2. Drop a comment here and link me to your reblog, retweet, shared post, review, or any kind of promo that spreads the word. Make sure to include an email address or means of contact. Winners will be chosen Monday, June 23rd, evening Pacific time.

If you haven’t done a promo and a comment, the entry is invalid.

Questions? Ask away! Thank you for your support, and stay tuned for an awesome Klaxon at the Core giveaway yet to come. ♥ May your reading list be long and bring you everything you love!

Up next: Signal to Noise in audio and its sequel

Big news! Everything’s coming up Psionic Frequency.

That’s right, it’s a series now.

I’ve even got a super-secret brand new folder with a working title in the brand new Psionic Frequency folder on my hard drive. Tis a beautiful thing.

Want to know what else is beautiful?

signalaudio400

Sweet, sweet audio books. More specifically, Signal to Noise on audio book. Coming soon to most major audio book etailers! It will be available on Audible, Amazon, and iTunes on or around Friday, June 20th.

You may be able to score a free copy sooner, so mark your calendar and check this space for a giveaway opening this Sunday, the 15th! If I could get my shizz together I’d open it on Friday the 13th because that tickles me, but let me be honest, I’ve been spending the majority of my free time playing Mass Effect lately. I mean writing and incorporating edits. Well, that too. Honest.

Also exciting:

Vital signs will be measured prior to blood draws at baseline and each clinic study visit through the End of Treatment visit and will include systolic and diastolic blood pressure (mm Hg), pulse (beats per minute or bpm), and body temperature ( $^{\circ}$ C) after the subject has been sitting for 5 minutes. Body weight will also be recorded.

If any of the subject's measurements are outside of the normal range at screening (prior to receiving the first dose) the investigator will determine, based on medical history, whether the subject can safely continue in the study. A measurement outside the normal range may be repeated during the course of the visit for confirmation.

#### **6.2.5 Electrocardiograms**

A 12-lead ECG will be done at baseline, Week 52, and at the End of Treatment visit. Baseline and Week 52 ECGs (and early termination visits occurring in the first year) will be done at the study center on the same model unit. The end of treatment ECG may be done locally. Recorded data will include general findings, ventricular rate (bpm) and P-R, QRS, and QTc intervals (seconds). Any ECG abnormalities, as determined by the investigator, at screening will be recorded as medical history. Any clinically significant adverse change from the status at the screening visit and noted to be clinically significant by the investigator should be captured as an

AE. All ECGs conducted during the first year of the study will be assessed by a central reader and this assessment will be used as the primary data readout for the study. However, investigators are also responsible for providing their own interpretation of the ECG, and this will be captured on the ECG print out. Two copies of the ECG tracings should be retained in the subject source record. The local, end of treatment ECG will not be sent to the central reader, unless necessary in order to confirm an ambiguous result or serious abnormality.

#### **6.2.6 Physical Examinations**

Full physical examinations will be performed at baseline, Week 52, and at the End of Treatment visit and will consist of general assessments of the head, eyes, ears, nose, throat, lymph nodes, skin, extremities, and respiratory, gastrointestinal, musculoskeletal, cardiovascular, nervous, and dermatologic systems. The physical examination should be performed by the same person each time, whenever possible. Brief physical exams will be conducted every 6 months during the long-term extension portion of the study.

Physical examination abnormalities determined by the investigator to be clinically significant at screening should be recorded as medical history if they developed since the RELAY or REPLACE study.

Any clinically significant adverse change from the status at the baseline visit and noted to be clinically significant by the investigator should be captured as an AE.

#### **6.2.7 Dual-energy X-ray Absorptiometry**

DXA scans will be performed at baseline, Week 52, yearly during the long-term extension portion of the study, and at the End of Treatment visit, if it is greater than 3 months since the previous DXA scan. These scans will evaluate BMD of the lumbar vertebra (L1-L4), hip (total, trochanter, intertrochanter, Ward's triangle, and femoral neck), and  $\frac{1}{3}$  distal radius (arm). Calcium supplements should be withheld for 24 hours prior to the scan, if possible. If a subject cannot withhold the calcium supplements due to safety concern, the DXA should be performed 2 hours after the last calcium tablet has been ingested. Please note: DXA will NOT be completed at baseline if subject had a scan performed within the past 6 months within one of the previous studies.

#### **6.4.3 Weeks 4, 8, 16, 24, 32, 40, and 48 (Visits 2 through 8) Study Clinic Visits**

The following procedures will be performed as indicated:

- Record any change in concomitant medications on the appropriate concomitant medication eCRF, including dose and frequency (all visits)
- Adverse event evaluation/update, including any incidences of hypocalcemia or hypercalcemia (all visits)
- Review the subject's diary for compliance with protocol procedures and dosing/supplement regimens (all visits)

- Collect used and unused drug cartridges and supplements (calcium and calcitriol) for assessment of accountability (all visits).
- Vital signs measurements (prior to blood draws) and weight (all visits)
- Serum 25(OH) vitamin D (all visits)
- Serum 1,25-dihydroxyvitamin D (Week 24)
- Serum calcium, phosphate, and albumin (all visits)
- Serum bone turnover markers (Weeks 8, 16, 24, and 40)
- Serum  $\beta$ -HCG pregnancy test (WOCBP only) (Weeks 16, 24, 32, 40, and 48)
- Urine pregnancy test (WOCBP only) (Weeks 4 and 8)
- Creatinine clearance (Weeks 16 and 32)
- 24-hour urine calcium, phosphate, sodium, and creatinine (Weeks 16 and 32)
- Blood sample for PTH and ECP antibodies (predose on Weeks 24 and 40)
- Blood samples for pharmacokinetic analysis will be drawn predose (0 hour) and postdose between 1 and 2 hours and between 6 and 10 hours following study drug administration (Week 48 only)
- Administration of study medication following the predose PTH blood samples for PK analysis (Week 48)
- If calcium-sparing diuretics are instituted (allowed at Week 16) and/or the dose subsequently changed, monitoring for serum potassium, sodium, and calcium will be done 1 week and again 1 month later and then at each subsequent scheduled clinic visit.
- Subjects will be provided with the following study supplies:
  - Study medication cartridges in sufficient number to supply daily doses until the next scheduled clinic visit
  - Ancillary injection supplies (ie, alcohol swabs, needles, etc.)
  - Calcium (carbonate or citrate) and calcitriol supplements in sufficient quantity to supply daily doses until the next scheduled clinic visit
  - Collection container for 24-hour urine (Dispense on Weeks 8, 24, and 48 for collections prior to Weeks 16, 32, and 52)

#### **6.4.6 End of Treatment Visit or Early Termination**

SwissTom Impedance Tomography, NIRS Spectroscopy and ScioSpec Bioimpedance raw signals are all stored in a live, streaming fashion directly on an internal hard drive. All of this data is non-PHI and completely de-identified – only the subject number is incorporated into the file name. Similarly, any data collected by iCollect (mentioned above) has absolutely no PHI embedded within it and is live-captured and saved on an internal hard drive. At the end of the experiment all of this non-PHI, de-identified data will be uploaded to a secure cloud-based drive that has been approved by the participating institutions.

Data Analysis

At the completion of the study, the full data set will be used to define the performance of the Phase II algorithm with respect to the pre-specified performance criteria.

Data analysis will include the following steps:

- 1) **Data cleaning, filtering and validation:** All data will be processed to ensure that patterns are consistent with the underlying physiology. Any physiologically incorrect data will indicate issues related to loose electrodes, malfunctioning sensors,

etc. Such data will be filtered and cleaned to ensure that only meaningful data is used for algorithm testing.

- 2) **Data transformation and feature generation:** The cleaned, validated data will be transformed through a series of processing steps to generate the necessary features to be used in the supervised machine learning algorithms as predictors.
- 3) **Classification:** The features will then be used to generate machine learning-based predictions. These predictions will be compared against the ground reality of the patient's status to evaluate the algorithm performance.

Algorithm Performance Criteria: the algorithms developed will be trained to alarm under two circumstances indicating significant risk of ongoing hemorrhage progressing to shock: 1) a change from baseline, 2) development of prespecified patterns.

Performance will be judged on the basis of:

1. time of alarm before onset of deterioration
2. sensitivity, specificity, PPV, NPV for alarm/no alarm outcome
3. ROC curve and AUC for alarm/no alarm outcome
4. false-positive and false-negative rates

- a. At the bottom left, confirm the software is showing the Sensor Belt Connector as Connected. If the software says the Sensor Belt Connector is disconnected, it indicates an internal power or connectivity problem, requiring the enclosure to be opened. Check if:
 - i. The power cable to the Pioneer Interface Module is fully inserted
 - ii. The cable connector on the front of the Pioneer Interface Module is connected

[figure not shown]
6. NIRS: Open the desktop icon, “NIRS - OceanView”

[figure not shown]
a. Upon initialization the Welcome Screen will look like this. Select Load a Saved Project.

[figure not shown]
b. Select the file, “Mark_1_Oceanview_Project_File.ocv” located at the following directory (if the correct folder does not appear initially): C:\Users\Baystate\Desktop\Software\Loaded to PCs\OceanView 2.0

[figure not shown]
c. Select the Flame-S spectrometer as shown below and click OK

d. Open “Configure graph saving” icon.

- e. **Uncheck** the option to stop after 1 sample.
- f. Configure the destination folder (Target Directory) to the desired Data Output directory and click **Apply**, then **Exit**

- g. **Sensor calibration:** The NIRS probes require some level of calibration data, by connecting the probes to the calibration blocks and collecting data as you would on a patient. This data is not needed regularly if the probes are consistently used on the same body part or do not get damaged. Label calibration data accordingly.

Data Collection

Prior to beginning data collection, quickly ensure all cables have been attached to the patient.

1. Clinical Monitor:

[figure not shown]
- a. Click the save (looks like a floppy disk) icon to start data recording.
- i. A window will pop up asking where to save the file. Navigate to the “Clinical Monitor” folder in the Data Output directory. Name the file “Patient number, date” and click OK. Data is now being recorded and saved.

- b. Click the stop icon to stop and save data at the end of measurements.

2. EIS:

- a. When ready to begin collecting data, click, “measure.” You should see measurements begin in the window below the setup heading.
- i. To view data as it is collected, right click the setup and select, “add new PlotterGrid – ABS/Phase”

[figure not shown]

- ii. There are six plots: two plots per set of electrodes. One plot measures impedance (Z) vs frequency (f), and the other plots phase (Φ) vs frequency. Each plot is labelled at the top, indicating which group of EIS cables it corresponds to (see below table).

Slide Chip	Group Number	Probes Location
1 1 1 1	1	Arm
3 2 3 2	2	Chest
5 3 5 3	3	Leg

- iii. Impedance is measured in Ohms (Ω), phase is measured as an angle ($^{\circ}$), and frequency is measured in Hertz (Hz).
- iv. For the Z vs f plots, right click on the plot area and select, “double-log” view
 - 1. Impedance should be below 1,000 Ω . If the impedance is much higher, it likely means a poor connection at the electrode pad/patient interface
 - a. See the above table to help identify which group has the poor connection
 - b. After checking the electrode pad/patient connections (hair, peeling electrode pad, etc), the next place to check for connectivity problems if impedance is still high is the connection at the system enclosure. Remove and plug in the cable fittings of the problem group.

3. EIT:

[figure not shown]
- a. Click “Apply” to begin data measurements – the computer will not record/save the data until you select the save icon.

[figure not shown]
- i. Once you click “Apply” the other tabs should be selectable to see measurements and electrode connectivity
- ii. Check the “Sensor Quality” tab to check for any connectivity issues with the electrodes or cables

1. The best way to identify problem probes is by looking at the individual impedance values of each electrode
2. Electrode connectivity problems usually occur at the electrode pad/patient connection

Klaxon at the Core

Klaxon at the Core is up for pre-order! The (mis)adventures of Theo and Bastian continue in this intrigue and action-packed sequel to my first sci-fi horror. And it will be a dual giveaway–you can put in for a chance to win an ebook copy of Klaxon at the Core for double incentive to mark you calendar and check this space Sunday.

More news coming soon, because I’ve been naughty and neglectful and have quite a backlog of things to share.

WIP Wednesday and Thursday giveaway

First and foremost! Less Than Three Press is still running their fabulous FREE BOOKS giveaway tomorrow, so keep an eye on their Tumblr or @LT3Press at the top of each hour.

At some point tomorrow, Signal to Noise will be up for free for a whole hour – so if you haven’t yet nabbed a copy, here comes your chance! It’s a good time to brush up, because its sequel Klaxon at the Core makes the drop in June!

Today’s WIP Wednesday is a teaser for my most recently accepted story, “Castle on a Cloud,” which will be a part of the Project Fierce charity anthology.

    Jant Keed came to the cloudborne city of Skyrill to live out the opportunities that he and his brother Brannant could only dream of from afar. Instead, he finds himself on the street scraping by for each brass bit to make it from one day to the next. As he seeks shelter from the cold, he finds himself trading the tinders he could sell for visions that lure him to a turning point. The choice Jant makes could mean a bright future, or the end of one.